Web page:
These heights, however, would have had a much stronger impact in a less plodding context. Paced incrementally, the set opened with Barron playing a stride-tinged solo version of “I’m Getting Sentimental Over You,” and one by one, each player joined in after every couple song—but since Hart on drums came last, most of the set was without a prevalent pulse. The theater was hot. My mind wandered. The band kept playing slow, meandering tunes.

It wasn’t until the very end that things reached full swing, with an appropriate choice: an uptempo rendering of “Strike Up The Band,” with Hart rattling out some attention-grabbing drum roll-offs and prodding his cohorts to finally let loose. Everyone on the stand suddenly came to life, playing the way I was used to them playing, and after a program drenched in molasses, it felt like a majestic coming up for fresh air.

A standing ovation arrived from the sold-out crowd, but the encore, syrupy enough, was an easy-breezy-beautiful rendition of “Body and Soul.” Our tickets were $50 each, and you’d think we’d want to get all of our money’s worth, but it was just too straining. We exchanged glances and bailed.

James Newton and Bennie Maupin: The Eric Dolphy Tribute at the Healdsburg Jazz Festival

Posted by: on Jun 7, 2008 | Comments (1)

The jazz story of the year isn’t the discovery of some tapes by Charlie Parker and Dizzy Gillespie. It’s not some long-lost recordings of John Coltrane and Thelonious Monk at Carnegie Hall. No, the jazz story of the year—and I’m serving this up to you on a platter, Downbeat—is James Newton’s recent acquisition of unheard-of handwritten sheet music by Eric Dolphy, and his incredible, incredible group with Bennie Maupin that debuted tonight at the Healdsburg Jazz Festival.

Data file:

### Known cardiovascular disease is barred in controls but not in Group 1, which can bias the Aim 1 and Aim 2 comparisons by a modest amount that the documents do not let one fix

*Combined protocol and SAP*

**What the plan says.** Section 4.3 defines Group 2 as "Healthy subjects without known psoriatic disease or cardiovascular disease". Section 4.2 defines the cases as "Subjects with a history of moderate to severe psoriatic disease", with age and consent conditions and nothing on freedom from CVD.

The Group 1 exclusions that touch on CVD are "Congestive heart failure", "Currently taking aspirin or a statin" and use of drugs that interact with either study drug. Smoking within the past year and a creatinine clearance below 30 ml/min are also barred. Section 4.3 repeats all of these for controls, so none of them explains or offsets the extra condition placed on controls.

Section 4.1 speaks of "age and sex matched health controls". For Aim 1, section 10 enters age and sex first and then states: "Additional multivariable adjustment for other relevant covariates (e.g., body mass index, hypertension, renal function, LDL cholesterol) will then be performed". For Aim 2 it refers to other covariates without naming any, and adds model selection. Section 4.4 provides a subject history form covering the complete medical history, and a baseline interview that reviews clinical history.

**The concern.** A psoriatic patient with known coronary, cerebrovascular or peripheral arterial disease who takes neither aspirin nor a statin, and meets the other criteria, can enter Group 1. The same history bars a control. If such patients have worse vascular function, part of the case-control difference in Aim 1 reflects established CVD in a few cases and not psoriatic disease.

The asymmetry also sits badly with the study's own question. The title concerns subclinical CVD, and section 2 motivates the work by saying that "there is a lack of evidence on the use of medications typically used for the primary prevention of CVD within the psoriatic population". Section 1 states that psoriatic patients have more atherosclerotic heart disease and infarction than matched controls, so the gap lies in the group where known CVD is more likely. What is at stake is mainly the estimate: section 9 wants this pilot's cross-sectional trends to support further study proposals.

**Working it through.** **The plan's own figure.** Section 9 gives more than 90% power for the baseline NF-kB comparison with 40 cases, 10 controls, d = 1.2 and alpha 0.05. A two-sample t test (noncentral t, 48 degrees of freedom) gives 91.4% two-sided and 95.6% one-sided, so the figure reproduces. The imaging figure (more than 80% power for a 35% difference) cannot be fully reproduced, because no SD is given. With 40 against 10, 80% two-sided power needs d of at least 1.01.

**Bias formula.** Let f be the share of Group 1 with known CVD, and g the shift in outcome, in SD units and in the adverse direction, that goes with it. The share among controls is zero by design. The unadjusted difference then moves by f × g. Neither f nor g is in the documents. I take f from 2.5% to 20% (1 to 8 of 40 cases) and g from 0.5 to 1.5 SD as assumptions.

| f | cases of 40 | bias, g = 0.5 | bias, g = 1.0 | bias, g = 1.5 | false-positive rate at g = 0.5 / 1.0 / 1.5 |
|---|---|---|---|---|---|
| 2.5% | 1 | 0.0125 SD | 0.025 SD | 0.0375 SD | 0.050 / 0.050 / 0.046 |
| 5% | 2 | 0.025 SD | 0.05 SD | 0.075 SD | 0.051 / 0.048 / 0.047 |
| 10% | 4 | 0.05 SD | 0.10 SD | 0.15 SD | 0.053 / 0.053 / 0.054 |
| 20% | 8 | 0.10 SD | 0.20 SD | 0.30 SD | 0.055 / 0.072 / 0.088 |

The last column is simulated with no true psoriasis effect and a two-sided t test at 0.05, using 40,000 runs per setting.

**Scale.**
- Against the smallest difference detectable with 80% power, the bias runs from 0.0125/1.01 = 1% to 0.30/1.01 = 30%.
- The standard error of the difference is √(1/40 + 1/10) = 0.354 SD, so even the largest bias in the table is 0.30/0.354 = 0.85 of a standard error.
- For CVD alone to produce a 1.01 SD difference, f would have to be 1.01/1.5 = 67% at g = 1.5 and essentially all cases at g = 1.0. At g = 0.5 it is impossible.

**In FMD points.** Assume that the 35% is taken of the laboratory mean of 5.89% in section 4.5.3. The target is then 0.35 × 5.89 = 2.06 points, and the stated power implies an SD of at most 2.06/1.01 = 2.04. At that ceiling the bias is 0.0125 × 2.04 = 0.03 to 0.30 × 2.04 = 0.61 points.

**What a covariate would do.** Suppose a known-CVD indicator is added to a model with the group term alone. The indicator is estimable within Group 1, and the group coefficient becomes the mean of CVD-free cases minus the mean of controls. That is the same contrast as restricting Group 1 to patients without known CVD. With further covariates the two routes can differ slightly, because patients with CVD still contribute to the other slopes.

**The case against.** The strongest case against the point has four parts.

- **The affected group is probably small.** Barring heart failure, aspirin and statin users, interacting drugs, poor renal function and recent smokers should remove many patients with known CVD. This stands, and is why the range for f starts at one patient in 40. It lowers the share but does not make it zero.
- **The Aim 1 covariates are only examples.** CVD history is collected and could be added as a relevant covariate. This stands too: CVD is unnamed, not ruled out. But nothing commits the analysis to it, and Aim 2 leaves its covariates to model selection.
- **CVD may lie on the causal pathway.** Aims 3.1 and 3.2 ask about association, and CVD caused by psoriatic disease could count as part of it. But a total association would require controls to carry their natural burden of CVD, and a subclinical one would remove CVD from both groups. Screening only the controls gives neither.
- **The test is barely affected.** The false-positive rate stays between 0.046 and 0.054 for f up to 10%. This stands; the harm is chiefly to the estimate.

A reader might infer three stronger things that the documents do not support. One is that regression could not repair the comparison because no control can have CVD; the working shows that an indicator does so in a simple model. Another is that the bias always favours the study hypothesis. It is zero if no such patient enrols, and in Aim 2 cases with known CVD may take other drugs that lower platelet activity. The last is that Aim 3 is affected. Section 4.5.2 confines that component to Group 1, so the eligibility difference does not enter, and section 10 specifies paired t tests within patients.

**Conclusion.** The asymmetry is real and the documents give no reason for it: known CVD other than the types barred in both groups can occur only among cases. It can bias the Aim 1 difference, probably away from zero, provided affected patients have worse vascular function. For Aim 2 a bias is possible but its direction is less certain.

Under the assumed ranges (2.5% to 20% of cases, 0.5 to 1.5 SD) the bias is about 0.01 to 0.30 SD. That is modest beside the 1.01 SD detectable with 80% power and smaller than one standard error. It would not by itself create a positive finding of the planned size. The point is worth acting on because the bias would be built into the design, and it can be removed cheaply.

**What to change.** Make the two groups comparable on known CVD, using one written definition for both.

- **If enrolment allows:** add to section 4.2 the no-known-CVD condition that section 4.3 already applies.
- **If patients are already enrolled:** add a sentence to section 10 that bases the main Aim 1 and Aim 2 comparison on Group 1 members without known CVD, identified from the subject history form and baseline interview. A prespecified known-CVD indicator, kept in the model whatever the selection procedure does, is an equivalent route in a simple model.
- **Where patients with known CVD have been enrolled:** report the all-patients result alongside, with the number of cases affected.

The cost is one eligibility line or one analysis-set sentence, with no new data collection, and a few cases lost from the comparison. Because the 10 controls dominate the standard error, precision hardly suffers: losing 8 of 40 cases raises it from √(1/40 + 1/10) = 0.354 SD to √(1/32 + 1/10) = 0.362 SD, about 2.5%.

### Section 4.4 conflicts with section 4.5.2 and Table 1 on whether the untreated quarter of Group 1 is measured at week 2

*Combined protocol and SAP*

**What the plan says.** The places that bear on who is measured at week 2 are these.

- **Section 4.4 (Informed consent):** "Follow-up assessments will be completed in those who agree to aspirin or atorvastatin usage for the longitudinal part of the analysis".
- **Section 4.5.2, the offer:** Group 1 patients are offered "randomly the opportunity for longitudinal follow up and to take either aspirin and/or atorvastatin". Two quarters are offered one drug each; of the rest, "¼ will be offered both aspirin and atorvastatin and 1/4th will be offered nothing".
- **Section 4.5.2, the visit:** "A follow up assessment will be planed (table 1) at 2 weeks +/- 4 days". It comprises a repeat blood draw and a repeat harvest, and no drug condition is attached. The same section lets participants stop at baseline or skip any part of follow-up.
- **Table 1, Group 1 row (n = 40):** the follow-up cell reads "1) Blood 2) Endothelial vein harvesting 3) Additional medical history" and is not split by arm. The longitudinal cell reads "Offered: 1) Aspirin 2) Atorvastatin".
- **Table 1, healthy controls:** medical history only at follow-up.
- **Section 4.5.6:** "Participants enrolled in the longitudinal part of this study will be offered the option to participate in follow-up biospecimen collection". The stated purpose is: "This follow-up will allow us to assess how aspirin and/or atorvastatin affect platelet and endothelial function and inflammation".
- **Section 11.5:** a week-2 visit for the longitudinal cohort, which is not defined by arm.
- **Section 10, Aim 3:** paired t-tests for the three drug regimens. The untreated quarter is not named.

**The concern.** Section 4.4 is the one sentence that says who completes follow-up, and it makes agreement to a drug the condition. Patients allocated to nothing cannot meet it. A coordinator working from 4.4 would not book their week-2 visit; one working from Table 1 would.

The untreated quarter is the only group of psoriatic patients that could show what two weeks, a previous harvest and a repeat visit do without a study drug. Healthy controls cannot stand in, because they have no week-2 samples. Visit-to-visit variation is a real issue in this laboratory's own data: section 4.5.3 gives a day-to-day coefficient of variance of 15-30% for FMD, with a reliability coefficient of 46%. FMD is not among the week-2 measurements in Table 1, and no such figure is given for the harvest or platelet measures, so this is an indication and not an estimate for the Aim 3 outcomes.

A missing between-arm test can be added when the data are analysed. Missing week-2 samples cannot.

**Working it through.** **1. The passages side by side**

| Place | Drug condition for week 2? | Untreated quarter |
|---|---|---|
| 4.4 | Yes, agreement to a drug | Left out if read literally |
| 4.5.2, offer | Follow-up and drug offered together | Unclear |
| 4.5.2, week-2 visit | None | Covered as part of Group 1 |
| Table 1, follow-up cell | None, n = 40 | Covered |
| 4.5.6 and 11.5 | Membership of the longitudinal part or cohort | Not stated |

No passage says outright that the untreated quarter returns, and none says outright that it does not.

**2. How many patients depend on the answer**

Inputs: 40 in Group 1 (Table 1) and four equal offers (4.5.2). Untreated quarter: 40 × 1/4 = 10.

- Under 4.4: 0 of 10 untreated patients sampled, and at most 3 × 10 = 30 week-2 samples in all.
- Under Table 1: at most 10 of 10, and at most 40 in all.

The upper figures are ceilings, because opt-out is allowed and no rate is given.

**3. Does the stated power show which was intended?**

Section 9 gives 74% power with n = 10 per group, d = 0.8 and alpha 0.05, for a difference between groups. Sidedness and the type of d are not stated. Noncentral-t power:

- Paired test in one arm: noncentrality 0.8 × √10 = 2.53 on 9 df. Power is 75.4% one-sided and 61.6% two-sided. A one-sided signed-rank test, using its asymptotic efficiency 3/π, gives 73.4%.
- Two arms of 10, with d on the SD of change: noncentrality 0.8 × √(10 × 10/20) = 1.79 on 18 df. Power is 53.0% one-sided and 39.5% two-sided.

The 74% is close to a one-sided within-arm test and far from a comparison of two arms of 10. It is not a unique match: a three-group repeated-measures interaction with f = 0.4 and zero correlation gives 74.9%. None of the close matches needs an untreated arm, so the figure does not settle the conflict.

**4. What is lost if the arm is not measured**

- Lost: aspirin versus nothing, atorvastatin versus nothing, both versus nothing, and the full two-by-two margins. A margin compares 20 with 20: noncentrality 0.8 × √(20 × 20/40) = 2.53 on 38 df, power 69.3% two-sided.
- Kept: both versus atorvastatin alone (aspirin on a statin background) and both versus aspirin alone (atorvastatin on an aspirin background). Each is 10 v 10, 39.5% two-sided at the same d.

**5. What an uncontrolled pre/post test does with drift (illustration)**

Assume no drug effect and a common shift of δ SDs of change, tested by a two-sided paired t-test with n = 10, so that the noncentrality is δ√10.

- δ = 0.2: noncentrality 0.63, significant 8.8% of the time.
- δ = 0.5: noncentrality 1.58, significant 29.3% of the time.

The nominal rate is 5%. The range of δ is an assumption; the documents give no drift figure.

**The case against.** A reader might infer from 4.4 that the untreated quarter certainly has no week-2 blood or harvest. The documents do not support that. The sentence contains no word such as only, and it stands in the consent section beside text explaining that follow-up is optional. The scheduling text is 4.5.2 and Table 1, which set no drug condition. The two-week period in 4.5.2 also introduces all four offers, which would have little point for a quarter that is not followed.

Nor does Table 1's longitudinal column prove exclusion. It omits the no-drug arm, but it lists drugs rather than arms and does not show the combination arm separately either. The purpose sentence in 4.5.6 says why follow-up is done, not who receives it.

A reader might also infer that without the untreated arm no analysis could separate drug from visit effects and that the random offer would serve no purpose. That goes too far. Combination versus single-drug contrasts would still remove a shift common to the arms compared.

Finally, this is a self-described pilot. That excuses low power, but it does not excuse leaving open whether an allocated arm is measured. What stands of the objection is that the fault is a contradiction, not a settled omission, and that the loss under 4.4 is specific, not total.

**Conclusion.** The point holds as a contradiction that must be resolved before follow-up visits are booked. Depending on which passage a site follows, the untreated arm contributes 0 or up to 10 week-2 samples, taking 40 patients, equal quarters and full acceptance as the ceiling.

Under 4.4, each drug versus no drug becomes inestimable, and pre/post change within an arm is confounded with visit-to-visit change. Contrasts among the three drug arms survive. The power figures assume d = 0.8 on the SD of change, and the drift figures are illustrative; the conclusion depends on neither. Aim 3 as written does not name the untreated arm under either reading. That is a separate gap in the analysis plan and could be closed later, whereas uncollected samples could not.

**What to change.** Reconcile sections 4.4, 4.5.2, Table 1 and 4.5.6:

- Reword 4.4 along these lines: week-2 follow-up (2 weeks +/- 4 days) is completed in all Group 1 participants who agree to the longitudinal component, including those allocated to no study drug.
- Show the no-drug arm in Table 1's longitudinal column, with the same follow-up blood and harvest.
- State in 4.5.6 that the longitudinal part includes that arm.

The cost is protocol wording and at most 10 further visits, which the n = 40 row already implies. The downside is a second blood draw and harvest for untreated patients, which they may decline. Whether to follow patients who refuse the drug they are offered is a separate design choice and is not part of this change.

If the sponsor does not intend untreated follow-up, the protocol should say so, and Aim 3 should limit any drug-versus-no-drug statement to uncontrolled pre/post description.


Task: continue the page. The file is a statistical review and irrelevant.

There are certain works of art which we assume are too unique to ever be re-created. A stage play of Nights of Cabiria, say, or maybe a life-size sculpture of the Leaning Tower of Pisa—no one would attempt these things, because the originals are so distinctly their own. Eric Dolphy’s music is in this same echelon. By honing through incessant practice his immediately identifiable tone and stylistic approach, Dolphy ensured that when he died at age 36, no one would dare follow in his wake. People talk about jazz players having their own style. Eric Dolphy had his own language.